Citizen reporter
3 minute read
17 Sep 2018
4:08 pm

5 ways to avoid holiday rental scams

Citizen reporter

If the renter is evasive, or hounding you constantly to make a decision or a payment, that should send up a red flag.

Picture: iStock

September is a peak time for South Africans making their plans for the end-of-year holidays. Many will book online through sites like Gumtree which offer a vast range of locations and an ability to compare prices.

Estelle Nagel, Vertical Marketing and Brand Manager at Gumtree South Africa, urges South Africans to follow some very basic steps to ensure that they do not become victims of holiday fraud.

“The online space is getting more secure each year and the vast majority of users report a satisfactory experience and enjoy their rental holidays, but it really pays to be careful before parting with any money.”

Nagel says the most common scam is for people to rent out a property they don’t even own or to rent to several people at the same time.

She suggests the following precautionary measures:

1. Check things out

Don’t be taken in by photos. Sometimes a scammer will pull a few images from a legitimate property site and use them as advertising bait. Before committing to a booking, ask the advertiser to send you additional photos of the property and, if possible, use Google Street View to confirm that the property is at the address advertised.

Picture: iStock

2. Confirm ownership

Request information about current ownership from the municipality online. There is a fee of about R150 but that’s a good investment in peace of mind. If you know someone in the area, ask them to call round to check on the property and the renter.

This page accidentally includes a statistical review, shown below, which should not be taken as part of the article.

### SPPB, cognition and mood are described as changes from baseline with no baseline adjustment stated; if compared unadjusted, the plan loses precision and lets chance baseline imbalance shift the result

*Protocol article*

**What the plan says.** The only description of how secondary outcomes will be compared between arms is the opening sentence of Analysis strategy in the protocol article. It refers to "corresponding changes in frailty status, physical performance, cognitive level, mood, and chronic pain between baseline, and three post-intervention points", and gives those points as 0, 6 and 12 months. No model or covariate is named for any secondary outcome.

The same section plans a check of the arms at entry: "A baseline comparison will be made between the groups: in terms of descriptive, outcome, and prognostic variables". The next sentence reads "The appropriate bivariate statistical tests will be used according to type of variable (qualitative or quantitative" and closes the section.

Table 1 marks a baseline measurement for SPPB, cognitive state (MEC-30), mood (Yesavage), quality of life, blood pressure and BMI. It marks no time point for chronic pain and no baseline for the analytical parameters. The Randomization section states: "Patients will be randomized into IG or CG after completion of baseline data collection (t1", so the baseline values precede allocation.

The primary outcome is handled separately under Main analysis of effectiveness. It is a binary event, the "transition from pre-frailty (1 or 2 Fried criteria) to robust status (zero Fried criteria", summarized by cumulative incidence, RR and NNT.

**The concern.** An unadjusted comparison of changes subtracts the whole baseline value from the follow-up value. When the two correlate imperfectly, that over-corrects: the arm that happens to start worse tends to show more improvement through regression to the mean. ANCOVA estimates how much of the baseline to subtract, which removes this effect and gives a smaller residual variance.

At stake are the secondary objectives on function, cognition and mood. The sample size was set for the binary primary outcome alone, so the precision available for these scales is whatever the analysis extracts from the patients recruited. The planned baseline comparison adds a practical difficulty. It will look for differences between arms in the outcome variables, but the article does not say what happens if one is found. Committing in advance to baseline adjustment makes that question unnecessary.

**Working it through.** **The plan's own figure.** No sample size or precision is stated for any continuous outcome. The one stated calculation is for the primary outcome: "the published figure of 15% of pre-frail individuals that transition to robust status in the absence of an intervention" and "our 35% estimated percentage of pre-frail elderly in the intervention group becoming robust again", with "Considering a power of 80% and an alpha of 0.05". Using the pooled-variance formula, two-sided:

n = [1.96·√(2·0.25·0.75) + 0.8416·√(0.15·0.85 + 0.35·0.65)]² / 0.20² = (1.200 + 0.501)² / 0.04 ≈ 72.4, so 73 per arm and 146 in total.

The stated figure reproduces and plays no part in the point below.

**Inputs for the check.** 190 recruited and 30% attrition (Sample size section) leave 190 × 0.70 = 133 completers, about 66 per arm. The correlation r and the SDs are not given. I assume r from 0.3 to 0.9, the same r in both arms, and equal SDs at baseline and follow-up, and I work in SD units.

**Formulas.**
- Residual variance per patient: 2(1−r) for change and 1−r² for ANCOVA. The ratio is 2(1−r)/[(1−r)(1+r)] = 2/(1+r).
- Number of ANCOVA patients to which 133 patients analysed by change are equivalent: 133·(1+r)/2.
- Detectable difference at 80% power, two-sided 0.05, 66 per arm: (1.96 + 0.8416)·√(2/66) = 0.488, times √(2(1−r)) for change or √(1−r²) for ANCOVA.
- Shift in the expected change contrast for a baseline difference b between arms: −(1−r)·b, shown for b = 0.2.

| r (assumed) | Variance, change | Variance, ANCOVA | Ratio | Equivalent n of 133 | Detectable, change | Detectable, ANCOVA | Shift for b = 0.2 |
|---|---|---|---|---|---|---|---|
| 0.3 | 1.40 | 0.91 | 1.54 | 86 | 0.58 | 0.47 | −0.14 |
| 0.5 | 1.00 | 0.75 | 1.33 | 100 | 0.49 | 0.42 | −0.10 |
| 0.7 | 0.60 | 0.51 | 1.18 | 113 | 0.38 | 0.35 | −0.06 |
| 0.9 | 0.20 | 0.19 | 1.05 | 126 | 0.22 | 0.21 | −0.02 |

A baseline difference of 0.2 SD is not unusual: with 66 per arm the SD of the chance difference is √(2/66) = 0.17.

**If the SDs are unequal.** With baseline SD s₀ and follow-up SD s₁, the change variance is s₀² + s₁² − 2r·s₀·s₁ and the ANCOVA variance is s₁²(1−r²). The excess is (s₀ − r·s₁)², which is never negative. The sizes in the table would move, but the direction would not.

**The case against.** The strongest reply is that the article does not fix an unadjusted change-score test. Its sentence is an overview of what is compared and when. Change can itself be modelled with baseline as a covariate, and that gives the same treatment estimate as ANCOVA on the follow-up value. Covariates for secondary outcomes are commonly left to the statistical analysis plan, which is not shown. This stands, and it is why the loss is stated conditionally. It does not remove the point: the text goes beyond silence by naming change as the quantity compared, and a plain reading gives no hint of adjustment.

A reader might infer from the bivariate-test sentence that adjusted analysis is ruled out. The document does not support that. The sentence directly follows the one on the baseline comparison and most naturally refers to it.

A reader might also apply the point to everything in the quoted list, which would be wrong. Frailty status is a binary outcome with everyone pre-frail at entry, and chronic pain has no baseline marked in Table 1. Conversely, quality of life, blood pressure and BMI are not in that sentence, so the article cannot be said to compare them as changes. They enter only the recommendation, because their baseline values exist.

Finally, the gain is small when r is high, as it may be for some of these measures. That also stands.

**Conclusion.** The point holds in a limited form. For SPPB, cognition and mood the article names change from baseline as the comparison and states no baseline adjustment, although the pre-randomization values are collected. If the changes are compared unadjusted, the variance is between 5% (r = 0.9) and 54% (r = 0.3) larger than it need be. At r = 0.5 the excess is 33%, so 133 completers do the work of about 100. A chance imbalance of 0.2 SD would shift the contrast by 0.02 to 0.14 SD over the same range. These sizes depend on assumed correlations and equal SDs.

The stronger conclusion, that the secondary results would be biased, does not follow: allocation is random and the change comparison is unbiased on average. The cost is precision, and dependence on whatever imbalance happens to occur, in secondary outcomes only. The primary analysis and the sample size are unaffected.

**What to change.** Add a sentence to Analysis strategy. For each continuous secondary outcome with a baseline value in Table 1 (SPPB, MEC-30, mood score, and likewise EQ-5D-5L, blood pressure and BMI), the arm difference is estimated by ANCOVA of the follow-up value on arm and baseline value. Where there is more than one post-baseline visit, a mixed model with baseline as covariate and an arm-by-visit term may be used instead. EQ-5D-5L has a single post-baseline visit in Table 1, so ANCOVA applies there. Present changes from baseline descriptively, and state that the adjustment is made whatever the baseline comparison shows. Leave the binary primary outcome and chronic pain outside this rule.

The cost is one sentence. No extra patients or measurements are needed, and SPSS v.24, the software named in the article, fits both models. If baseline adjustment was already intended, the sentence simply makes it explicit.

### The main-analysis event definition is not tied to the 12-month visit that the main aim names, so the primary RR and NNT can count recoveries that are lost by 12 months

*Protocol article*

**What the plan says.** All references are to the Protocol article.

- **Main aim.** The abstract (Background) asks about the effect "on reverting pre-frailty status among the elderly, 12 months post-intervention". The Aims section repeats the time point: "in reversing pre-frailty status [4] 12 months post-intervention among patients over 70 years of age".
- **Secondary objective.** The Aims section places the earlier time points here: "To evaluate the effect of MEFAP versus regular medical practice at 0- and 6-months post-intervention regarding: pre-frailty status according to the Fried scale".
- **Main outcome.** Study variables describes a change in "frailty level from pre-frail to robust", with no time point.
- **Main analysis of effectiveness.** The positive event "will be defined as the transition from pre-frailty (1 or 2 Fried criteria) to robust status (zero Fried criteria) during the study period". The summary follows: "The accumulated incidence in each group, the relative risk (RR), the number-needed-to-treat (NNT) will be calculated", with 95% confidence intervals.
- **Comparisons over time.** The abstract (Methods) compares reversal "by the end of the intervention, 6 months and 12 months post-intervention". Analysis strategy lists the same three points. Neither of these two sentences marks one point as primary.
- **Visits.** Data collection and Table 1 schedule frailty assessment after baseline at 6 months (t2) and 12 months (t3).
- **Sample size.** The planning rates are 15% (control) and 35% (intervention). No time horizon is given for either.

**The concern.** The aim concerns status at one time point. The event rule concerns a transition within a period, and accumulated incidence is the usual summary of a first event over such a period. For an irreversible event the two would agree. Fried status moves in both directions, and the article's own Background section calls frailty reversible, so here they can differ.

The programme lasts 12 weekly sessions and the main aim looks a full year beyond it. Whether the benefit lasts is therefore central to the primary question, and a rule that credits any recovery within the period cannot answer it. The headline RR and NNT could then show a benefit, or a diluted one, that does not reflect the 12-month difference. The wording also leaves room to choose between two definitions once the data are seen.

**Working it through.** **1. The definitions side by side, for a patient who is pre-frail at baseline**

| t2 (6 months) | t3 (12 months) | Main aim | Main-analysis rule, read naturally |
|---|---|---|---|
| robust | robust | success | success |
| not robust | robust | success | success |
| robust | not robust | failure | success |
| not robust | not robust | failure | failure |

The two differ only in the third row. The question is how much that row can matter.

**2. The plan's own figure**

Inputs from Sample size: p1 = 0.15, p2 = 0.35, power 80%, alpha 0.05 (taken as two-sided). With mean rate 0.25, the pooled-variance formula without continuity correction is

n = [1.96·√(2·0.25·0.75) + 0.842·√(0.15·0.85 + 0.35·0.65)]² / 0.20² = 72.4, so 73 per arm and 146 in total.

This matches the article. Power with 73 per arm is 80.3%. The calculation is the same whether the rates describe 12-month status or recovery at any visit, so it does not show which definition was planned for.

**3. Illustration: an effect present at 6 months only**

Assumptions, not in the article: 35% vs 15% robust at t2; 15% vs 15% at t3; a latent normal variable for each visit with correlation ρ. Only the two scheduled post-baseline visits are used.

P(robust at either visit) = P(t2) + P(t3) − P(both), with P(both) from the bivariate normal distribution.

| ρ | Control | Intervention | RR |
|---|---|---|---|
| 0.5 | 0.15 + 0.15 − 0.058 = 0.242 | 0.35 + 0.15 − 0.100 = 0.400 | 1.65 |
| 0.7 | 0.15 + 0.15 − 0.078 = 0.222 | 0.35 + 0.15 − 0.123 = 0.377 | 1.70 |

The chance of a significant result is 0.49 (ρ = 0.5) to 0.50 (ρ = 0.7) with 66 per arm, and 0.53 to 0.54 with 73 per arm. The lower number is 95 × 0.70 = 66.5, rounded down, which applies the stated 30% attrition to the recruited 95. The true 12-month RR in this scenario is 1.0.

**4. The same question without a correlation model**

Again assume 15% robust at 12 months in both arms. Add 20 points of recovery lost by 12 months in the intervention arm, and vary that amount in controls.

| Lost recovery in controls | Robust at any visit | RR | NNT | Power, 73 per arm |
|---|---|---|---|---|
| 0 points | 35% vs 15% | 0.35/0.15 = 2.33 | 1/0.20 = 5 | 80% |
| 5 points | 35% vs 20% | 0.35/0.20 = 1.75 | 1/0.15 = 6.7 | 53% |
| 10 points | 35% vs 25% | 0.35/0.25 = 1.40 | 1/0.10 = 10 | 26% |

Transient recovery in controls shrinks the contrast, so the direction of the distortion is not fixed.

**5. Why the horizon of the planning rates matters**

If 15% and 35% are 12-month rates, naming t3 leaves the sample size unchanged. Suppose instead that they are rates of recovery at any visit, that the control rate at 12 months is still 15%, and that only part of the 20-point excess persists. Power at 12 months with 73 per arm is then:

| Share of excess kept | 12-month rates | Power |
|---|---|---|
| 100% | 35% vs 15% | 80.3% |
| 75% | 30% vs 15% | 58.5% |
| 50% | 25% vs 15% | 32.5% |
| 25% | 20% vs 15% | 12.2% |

3. Get references

Ask the renter for references of previous guests. Not only can you confirm the legitimacy of the renter and the quality of the accommodation, but you can also get some tips about the place and the neighbourhood.

4. Cheap is not cheerful

The December holiday is peak season. If rates are seductively cheap then there may well be a problem. A cut-price bargain, without adequate explanation, should raise alarm bells. One counterattack is to offer a far lower amount of rental than the listed rate and if the offer is accepted quickly that is a pretty sure sign of a scammer.

File picture: Shutterstock

5. Have a suspicious mind

Keep a hawk eye out for suspect behaviours during your communication with the renter. If he or she is evasive, or hounding you constantly to make a decision or a payment, that should send up a red flag.

Bad spelling, foreign telephone numbers, names related to the location (e.g. or a refusal to share information are all warning signs. Insist on speaking to the renter in person.

If you are concerned about a rental advert that looks suspicious, report the listing to Gumtree immediately on Should you find that you’ve fallen prey to a scam, be sure to notify both Gumtree and the SAPS as the two parties work hand in hand to combat cybercrime.

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